UK broadband ‘needs to be 1,000 times faster’

Lithuania has much better fibre connections than the UK

The UK’s Institute of Directors (IoD) has called for a new target for households and business to have access to speeds of 10 gigabits per second (Gbps) by 2030 — 1,000 times faster than the current official aim of 10 megabits per second (Mbps) by 2020.  

In a new report called Ultrafast Britain, the IoD said that while UK was a world leader in the internet economy, it was lagging behind many European nations when it came to installing the fibre optic cables that allow for the fastest broadband connections.

For example, the IoD said Lithuania, with an economy one third the size of the UK’s per head, has fibre connections reaching a third of premises. In Britain, the figure is a fraction of one per cent.

Most of Lithuania’s fibre network was put in place by small providers, or Altnets, after the country’s telecoms regulator gave them cheap access to the poles and ducts which carry the cables, the IoD said.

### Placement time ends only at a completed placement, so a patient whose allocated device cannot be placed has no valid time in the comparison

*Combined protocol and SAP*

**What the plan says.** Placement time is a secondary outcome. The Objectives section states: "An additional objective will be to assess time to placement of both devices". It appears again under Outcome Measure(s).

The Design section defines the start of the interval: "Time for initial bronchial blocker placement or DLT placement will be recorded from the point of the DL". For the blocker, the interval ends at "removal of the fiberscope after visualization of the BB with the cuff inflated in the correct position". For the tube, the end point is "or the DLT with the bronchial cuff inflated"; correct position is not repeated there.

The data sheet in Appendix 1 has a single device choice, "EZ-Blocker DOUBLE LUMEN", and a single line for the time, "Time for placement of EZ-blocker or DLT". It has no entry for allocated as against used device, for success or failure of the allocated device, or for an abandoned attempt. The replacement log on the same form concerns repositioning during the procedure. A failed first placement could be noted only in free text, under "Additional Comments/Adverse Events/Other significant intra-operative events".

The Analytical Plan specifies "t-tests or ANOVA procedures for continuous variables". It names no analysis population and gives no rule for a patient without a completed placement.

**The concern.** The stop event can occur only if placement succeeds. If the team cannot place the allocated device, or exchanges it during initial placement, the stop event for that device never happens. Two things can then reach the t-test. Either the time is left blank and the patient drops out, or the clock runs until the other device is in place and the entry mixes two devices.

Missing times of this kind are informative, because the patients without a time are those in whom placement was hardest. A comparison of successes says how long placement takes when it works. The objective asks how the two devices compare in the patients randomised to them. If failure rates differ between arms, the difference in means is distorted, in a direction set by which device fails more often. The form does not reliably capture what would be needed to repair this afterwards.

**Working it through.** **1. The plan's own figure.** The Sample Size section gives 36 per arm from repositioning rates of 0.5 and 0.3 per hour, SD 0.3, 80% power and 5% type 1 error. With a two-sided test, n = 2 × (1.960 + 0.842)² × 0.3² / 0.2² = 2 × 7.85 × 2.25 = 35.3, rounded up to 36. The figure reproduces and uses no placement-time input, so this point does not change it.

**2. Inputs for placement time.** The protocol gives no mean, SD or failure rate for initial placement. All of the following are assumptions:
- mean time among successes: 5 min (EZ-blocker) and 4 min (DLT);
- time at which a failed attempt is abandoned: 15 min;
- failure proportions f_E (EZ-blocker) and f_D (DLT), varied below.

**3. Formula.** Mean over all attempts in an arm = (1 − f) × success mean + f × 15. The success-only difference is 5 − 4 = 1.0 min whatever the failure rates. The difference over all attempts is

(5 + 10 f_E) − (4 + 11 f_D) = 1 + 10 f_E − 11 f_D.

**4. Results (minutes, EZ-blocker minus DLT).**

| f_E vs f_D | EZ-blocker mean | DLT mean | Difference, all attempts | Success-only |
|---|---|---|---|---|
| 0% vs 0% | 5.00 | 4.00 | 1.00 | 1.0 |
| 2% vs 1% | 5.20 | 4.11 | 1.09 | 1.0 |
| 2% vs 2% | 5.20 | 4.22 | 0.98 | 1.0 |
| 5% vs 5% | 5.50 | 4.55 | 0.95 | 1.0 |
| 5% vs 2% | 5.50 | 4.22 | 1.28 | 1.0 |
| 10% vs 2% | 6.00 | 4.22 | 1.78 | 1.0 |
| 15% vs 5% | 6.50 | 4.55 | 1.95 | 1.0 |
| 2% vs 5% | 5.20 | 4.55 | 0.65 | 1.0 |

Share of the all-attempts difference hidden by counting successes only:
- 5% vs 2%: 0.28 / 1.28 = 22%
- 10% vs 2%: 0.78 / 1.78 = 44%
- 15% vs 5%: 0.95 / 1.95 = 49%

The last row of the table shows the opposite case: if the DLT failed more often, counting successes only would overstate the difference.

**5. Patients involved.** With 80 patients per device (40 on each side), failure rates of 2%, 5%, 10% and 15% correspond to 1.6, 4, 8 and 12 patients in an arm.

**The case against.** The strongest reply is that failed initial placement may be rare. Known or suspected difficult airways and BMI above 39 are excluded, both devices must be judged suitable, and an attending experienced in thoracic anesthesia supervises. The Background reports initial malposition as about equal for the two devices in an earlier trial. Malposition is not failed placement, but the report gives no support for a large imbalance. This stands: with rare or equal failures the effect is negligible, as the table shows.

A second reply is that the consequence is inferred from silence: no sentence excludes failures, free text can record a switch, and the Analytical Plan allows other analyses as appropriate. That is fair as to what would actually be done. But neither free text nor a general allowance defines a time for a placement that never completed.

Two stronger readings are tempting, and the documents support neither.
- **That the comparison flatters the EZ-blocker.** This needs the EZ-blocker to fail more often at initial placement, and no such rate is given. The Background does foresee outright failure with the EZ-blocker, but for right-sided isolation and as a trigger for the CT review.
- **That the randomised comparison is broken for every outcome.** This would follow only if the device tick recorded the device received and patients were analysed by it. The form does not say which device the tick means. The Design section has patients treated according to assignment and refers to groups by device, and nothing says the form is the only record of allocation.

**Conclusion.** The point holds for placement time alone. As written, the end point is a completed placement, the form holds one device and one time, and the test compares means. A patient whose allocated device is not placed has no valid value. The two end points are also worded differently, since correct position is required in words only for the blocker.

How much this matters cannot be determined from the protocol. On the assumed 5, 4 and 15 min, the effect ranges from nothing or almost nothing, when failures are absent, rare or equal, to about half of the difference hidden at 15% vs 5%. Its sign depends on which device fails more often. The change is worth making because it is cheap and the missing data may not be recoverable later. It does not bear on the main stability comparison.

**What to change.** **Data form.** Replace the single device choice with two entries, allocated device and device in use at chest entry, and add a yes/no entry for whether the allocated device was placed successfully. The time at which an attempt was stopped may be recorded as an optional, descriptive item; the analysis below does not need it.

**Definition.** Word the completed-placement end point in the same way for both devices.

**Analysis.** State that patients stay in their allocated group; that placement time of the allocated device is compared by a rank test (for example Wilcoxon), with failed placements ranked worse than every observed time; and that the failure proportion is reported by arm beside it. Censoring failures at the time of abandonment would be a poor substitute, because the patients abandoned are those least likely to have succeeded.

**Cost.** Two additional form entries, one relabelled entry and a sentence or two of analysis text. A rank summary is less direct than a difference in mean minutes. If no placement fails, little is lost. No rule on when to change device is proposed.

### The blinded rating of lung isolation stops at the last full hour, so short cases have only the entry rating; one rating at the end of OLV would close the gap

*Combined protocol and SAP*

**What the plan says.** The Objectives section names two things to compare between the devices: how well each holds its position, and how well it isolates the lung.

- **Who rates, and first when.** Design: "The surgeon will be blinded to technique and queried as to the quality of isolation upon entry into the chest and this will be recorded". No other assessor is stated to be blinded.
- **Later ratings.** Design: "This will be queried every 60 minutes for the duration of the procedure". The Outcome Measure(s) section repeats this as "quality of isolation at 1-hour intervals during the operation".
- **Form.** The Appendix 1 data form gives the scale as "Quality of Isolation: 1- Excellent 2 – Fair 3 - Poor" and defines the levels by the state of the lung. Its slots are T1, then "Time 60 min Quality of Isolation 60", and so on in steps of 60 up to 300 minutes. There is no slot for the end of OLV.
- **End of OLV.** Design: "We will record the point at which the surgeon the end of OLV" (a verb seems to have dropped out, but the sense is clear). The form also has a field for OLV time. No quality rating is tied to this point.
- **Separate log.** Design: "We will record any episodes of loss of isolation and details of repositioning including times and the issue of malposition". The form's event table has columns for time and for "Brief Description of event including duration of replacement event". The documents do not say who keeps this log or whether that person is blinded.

The IoD said the potential benefits to UK businesses of better broadband are massive.

About 78% of directors surveyed said significantly faster broadband speeds would increase the company’s productivity, 60% thought it would make their business more competitive, and 51% felt that faster broadband would enable them to offer more flexible working to their staff.   

Dan Lewis, senior advisor on infrastructure policy at the IoD, and author of the report, said: “Now is the time to set a bold new target for genuinely world-beating broadband.

“We have the leading internet economy in the G20, and yet download speeds are mediocre and the coverage of fibre optic cable is woeful.

“The demand for data is growing exceptionally fast, and with Virtual Reality and the Internet of Things just around the corner, about to grow even faster.

“But our network is behind the curve. Unfortunately, the Government’s current target displays a distinct poverty of ambition.

“We expect them to meet the Universal Service Obligation of 10 mbps by 2020, but only because they’ve set themselves such a low bar.

“Instead of spending money two or three times over on incremental upgrades to the historic copper network, politicians need to look ahead at how we are going to provide the physical infrastructure needed to maintain Britain’s position at the forefront of digital innovation in business.”